Moronic Ox talks with author Lorin R. Robinson
about his soon to be published book, Tales From The Warming
Moronic Ox: You seem to be making an effort to rename the phenomenon known as global warming. Why call it “the warming?”
LR: I’m just trying to get out in front. It’s well known that language tends to simplify over time. Why keep calling it “global warming” when “global” is redundant? In any case, the book needed a good title. Somehow, Tales of The Global Warming didn’t quite do it. Incidentally, I’m not a fan of the term “climate change.” I view it as a euphemism concocted by the polluters to help them dodge responsibility by blaming a changing climate and not the 40B tons of CO² dumped annually into the atmosphere. “Climate change” is in the same category as “friendly fire” and “collateral damage.”
Moronic Ox: Why did you decide to write a book of short stories about the warming and not take a more traditional novelistic approach?
LR: Climate Fiction is all over the map in terms of how it handles the subject matter. I originally thought I’d write a novel with a traditional story arc. But I quickly realized that the format was too restrictive for what I had in mind. I wanted to roam the globe over time to write about the human impact of the climate crisis. I wanted to put “real” people in harm’s way to imagine how they’d react. I also wanted to look at creative ways in which people might strive to mitigate the warming’s effects. Short stories allowed me to do that.
Moronic Ox: The time frame for the stories is 2022-2059. Why?
LR: I wanted to frame the stories in the context of the near-term; the context of the world as we still know it. I believe readers can better relate to what’s familiar and get a sense for how warming-related catastrophes will evolve. Unfortunately, the warming is insidious. Unlike most natural disasters, it has crept up on us. Every small increase in global temperature, every few additional inches of sea level, every increase in violent or unpredictable weather has been incremental and viewed as “the new normal.”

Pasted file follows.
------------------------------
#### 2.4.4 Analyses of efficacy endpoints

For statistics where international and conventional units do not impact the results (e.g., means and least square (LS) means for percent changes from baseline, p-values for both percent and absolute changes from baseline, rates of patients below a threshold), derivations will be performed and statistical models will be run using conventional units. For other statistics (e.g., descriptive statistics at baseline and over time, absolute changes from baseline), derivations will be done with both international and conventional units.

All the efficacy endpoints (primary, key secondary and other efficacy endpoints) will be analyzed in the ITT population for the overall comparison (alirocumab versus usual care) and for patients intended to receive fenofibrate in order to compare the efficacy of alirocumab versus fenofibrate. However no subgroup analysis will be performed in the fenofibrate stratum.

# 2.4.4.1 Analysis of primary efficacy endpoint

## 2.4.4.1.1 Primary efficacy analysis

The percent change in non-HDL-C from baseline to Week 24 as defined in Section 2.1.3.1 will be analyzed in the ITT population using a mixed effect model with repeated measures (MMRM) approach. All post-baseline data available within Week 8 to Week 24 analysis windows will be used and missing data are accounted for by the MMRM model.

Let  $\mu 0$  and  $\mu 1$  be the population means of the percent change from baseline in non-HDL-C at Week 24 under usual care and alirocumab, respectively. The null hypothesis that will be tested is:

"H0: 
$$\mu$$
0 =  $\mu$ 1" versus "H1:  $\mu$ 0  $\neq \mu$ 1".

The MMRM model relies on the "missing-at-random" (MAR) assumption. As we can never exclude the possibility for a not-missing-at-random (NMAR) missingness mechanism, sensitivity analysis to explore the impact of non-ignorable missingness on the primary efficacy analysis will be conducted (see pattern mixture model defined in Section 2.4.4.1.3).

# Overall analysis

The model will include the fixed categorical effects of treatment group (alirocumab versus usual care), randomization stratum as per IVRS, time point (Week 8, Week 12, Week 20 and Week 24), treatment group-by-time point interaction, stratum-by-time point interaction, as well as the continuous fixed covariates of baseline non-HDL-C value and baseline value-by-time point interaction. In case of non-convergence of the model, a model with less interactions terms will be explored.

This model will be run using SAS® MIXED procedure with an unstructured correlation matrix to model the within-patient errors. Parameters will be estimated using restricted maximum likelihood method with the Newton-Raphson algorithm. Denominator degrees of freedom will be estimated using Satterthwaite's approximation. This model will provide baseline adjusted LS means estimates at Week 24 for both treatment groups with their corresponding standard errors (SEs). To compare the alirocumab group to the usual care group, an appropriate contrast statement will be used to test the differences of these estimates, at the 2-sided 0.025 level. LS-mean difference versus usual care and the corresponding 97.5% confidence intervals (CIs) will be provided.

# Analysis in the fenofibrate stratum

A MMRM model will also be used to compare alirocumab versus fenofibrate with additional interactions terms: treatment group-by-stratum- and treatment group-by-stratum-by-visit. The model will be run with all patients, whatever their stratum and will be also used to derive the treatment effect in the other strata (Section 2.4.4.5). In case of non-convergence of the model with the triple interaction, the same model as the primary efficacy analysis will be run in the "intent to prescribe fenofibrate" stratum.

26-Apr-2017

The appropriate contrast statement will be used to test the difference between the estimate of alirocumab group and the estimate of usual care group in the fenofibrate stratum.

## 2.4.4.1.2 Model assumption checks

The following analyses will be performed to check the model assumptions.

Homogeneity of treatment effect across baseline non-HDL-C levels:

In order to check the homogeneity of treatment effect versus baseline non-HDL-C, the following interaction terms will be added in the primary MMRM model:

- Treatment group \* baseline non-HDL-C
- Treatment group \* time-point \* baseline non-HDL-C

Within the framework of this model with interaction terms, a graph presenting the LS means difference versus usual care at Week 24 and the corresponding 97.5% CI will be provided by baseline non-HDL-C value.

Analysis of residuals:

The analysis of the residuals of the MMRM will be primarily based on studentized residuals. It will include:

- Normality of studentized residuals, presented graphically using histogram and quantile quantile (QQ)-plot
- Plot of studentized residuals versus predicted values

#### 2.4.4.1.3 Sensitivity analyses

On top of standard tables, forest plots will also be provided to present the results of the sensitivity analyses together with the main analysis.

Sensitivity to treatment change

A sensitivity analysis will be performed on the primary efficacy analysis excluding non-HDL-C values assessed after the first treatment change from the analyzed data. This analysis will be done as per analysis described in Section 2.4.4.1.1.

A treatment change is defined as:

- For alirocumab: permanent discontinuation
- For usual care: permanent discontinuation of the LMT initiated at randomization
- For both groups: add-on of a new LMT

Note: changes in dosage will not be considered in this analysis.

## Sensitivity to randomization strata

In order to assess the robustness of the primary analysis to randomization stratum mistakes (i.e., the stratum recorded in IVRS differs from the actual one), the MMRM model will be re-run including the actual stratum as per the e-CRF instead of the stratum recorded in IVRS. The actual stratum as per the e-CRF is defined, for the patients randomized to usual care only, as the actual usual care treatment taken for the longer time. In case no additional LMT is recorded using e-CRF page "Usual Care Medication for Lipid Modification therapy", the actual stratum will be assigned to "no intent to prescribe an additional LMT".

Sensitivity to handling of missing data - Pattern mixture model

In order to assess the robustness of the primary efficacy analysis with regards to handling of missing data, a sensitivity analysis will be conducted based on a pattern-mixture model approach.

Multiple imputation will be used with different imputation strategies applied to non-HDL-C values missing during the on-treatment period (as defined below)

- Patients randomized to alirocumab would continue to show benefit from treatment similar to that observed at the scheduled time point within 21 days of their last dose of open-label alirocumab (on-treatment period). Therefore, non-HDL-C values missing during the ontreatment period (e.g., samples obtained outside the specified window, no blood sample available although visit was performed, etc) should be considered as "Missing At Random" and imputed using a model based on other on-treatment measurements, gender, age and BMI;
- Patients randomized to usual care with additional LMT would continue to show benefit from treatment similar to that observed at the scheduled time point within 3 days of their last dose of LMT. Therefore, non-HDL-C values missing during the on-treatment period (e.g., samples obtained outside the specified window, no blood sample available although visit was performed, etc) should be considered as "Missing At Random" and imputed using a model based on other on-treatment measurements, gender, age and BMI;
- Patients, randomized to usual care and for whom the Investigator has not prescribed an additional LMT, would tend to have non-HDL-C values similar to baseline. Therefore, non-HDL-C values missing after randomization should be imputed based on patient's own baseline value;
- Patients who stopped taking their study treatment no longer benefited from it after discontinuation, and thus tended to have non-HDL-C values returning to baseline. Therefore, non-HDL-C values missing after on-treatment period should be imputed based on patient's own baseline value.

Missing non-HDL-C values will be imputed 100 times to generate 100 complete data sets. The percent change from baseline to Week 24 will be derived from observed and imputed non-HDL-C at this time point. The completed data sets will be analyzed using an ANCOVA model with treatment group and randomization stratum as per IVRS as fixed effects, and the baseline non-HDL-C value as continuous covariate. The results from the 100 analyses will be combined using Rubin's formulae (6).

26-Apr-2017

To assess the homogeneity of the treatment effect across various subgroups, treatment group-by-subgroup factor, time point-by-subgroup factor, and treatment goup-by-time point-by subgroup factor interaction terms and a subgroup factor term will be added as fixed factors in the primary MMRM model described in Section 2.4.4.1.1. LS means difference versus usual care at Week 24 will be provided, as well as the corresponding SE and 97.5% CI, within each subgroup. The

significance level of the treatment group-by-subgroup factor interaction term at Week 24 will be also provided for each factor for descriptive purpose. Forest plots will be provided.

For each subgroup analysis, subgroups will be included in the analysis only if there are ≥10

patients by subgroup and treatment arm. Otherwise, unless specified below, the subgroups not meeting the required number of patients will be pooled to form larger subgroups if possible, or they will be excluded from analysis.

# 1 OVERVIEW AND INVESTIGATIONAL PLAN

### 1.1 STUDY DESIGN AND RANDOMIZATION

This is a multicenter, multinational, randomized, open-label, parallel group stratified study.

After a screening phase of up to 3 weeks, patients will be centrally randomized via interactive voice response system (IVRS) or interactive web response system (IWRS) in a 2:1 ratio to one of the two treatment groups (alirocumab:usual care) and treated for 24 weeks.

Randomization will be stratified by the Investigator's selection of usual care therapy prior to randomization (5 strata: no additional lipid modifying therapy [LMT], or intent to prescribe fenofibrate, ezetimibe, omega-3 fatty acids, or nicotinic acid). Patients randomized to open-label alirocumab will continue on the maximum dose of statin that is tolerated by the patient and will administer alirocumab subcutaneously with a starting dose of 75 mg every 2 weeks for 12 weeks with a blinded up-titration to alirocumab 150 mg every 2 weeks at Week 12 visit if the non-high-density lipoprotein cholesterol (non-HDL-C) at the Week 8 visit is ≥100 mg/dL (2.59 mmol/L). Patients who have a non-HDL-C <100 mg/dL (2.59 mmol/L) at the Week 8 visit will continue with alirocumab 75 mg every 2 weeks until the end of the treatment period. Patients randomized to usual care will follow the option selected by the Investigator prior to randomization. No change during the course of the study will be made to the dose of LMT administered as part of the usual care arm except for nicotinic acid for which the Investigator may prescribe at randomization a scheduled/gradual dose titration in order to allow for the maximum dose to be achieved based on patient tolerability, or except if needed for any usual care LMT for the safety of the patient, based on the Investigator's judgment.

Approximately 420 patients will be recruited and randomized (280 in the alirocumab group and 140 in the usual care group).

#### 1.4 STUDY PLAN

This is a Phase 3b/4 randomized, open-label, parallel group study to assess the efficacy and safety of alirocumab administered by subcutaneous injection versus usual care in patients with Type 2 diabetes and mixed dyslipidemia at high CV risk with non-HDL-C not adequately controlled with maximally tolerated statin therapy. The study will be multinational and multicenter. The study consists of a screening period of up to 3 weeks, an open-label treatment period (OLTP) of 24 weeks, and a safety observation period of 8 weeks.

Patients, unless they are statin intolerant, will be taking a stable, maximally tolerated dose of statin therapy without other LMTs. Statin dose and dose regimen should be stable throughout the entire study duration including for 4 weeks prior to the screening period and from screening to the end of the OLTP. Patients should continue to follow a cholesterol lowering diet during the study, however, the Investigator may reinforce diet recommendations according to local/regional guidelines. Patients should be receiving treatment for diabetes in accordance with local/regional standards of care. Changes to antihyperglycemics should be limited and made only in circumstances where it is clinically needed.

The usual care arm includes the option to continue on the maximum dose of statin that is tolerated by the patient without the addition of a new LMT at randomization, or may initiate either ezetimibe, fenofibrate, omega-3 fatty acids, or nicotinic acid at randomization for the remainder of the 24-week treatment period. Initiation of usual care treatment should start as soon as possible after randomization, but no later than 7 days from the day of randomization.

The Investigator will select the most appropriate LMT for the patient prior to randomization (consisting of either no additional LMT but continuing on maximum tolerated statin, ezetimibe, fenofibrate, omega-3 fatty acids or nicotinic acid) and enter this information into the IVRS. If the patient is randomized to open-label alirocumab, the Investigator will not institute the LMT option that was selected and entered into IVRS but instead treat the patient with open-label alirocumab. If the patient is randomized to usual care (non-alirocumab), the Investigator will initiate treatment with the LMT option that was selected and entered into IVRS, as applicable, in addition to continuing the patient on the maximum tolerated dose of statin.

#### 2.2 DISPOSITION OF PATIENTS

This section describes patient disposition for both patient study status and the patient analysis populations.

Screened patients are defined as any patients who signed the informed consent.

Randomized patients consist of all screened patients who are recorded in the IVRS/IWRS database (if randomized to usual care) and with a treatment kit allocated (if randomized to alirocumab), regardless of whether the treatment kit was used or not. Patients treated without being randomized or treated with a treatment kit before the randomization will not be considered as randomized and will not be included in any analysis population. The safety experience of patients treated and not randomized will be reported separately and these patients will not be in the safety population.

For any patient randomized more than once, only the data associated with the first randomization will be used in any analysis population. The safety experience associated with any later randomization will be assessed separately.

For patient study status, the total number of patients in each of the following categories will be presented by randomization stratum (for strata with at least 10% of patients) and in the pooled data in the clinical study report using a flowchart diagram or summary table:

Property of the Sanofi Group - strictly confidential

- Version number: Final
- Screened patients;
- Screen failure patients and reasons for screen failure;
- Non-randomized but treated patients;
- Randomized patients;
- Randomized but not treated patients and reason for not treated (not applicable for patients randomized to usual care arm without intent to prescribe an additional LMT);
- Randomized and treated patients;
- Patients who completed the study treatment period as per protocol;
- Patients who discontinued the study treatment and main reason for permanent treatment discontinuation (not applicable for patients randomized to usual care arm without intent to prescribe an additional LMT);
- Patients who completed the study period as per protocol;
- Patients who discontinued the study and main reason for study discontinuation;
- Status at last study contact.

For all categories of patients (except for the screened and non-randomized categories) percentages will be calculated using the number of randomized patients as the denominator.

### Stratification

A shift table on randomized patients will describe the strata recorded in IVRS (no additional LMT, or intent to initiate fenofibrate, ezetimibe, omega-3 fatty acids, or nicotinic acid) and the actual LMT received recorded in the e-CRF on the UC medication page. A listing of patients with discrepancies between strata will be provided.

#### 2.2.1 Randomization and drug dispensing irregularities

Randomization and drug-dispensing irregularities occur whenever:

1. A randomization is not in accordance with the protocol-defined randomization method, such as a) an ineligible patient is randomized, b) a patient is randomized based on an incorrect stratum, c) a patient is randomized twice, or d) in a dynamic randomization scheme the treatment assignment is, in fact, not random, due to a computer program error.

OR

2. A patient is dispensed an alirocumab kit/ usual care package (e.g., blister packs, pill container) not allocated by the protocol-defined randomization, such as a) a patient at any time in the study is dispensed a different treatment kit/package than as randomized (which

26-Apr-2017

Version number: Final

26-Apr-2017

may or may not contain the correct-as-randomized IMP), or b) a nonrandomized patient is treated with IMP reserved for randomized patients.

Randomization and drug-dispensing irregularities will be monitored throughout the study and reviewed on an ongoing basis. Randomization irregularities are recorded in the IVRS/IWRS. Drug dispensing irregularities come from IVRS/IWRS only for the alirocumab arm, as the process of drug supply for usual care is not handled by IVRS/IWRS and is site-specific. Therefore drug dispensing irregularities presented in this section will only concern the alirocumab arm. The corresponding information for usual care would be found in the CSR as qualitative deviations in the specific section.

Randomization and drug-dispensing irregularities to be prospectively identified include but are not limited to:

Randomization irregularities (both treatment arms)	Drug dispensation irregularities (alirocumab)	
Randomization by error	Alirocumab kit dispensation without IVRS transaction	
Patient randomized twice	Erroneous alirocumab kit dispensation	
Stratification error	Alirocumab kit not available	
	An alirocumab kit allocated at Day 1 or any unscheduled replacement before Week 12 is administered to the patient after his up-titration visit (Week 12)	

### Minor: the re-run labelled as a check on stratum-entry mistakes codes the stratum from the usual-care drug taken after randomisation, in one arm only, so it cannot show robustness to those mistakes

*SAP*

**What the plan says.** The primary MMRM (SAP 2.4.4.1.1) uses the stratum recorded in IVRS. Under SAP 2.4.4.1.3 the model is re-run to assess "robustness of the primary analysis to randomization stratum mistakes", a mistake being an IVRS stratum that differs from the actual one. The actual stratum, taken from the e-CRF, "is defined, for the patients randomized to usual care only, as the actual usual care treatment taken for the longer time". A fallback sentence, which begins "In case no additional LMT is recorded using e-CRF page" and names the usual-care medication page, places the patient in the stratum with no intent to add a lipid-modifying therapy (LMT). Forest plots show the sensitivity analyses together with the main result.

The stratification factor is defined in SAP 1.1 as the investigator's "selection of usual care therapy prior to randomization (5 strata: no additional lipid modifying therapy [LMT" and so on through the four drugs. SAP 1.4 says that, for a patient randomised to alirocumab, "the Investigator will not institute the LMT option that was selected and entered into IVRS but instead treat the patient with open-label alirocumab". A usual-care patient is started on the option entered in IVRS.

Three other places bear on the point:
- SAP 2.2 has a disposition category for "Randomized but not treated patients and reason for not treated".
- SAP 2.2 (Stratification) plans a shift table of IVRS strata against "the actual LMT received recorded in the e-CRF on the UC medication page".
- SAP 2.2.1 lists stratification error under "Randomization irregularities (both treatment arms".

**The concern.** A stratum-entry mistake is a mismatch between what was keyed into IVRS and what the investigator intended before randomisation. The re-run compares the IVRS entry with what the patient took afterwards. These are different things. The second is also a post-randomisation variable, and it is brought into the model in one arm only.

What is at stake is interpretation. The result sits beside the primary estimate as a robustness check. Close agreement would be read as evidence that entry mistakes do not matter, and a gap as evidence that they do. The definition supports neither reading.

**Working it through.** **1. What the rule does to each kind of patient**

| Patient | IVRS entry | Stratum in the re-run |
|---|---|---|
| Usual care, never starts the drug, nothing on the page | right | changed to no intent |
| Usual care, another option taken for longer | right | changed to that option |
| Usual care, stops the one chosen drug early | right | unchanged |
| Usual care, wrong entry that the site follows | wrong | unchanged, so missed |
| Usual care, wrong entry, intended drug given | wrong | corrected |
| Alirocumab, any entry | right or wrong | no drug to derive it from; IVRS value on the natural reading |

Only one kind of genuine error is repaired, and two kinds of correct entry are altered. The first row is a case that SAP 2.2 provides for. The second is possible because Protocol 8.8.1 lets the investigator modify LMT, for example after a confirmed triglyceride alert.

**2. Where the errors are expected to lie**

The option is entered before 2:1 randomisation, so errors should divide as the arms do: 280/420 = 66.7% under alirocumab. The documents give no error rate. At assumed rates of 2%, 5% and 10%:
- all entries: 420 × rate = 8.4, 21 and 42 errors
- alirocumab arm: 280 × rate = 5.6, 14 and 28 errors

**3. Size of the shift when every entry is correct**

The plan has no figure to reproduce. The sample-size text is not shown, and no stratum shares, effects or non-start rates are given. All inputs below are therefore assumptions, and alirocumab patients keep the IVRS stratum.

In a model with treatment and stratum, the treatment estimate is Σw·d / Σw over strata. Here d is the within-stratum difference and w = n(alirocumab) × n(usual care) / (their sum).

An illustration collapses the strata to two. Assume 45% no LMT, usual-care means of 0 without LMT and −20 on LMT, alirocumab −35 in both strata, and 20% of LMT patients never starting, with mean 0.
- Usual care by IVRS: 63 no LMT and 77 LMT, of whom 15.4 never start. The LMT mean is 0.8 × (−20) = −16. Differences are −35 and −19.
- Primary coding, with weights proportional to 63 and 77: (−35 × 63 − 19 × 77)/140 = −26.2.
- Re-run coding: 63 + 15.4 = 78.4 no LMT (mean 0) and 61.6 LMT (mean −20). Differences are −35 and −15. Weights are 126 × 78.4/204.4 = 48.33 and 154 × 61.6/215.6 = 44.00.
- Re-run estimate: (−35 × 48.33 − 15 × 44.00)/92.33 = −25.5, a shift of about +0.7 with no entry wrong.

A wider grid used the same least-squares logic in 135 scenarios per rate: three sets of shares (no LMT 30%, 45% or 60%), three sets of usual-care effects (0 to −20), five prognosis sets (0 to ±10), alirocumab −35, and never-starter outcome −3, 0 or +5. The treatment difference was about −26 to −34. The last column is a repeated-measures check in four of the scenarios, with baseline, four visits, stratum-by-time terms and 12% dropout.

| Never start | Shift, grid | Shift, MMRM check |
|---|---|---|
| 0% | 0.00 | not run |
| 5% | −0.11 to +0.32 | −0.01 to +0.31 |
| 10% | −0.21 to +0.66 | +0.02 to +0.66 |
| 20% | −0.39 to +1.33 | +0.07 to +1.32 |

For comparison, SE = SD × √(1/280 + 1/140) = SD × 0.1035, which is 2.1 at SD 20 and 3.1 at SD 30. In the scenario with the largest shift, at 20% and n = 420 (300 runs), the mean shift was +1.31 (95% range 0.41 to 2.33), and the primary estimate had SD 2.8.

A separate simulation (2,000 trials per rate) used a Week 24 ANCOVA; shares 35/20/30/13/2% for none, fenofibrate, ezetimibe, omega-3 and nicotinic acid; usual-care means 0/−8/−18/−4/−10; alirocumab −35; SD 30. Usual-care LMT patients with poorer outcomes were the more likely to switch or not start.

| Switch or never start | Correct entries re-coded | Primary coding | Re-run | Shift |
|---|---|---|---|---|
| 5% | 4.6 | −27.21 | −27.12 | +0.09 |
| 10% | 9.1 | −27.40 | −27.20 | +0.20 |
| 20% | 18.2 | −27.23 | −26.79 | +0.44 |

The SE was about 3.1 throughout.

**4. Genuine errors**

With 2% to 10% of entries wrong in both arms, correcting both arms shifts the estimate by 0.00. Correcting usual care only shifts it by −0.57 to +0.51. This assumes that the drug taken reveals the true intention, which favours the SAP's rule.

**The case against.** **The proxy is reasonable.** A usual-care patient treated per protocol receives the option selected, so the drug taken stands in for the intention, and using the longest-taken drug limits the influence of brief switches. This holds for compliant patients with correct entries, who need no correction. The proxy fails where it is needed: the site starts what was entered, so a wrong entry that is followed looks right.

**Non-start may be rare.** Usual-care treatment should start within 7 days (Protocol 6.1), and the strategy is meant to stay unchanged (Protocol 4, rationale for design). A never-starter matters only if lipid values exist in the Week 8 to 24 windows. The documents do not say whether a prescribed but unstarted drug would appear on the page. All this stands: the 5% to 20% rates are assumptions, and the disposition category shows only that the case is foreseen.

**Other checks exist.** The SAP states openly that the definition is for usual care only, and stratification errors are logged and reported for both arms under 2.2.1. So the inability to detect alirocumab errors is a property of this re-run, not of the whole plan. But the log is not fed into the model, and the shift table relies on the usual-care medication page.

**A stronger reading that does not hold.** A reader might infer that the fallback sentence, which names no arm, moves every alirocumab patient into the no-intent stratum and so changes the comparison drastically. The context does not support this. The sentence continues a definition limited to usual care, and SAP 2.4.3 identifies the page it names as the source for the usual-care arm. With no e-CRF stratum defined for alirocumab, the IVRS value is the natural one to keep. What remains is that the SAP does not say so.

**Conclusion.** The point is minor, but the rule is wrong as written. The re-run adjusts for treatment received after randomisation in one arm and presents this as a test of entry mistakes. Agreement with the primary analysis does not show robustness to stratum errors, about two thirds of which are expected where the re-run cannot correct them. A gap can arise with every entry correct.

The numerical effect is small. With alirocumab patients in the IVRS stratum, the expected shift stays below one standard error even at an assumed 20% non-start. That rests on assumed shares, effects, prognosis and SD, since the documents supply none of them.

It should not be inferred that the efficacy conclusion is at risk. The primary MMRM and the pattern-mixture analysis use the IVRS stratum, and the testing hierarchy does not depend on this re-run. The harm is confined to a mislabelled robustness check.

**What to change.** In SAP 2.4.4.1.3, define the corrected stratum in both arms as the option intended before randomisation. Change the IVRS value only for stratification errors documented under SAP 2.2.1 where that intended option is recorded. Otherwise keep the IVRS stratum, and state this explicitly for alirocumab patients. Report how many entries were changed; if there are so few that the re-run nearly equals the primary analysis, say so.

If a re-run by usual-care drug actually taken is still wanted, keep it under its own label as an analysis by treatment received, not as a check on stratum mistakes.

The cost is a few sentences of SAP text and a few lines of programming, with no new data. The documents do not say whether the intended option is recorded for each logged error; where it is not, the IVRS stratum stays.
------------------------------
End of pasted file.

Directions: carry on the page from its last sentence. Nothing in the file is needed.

Moronic Ox: You don’t sound optimistic about the future. Aren’t efforts being made to reduce green-house gas emissions?
LR: I believe the warming will have civilization-changing impact and that the world of 2117 will not be a place we would recognize. “Too little, too late” sums up efforts to curb the coming crisis. All the recent talk notwithstanding, we continue to flood the atmosphere with CO² at the rate of 1,200 tons per second. And there’s no end in sight. A chemist will tell you that the CO₂ molecule is extremely robust. That means it takes a long time to disintegrate—up to 90 years, depending on temperature and pressure. So, every molecule that goes up some smokestack or out some exhaust pipe today will, potentially, be up there causing trouble into the next century. Thus, if we stopped burning all fossil fuels today and converted tomorrow to solar, wind, nuclear, hydroelectric and thermal energy sources, the warming would continue.
Moronic Ox: With that in mind, I guess it doesn’t really matter that President Trump, unlike his predecessor, denies the existence of global warming. You say nothing can be done about it anyway.
LR: No, I don’t mean to imply that we are completely helpless at this point. Drastic reductions in greenhouse gas emissions now and in future could help blunt and shorten the impact of the warming. However, Trump, our denier-in-chief, appears to plan to do exactly the opposite.
Moronic Ox: What do you hope readers will take away from your book?
LR: The first thing I hope is that people will read it. Climate Fiction suffers from the “bringer-of-bad-news” syndrome. You know. Kill the messenger. Humankind is adept at the practice of selective exposure. If we think some information is scary or contrary to our existing beliefs, we often won’t expose ourselves to it. These stories, though based on worst-case scenarios presented by climate science, are humanistic. They are peopled by characters looking and often finding solutions to the challenges presented by the warming. The primary takeaway is that, while it may be too late to stop the crisis, there are ways to mitigate its effects.
Lorin Robinson’s career has been split primarily between university teaching/administration and business.
He chaired the Journalism Department at the University of Wisconsin—River Falls for 10 years after founding and managing the school’s public radio station. He then joined 3M Company as a marketing communications manager. After 24 years at 3M, he returned to teaching—in the Graduate College of Business, University of St. Thomas, Minneapolis.
Robinson has BS and MS Degrees in Journalism from Northwestern University and a PhD in Communication from the University of Minnesota.
Over the years he has also worked as a journalist, photojournalist, magazine writer and radio announcer.
He and his wife, Linda, split their time between Lake Elmo, MN; Taos, NM and Baja California Sur, Mexico.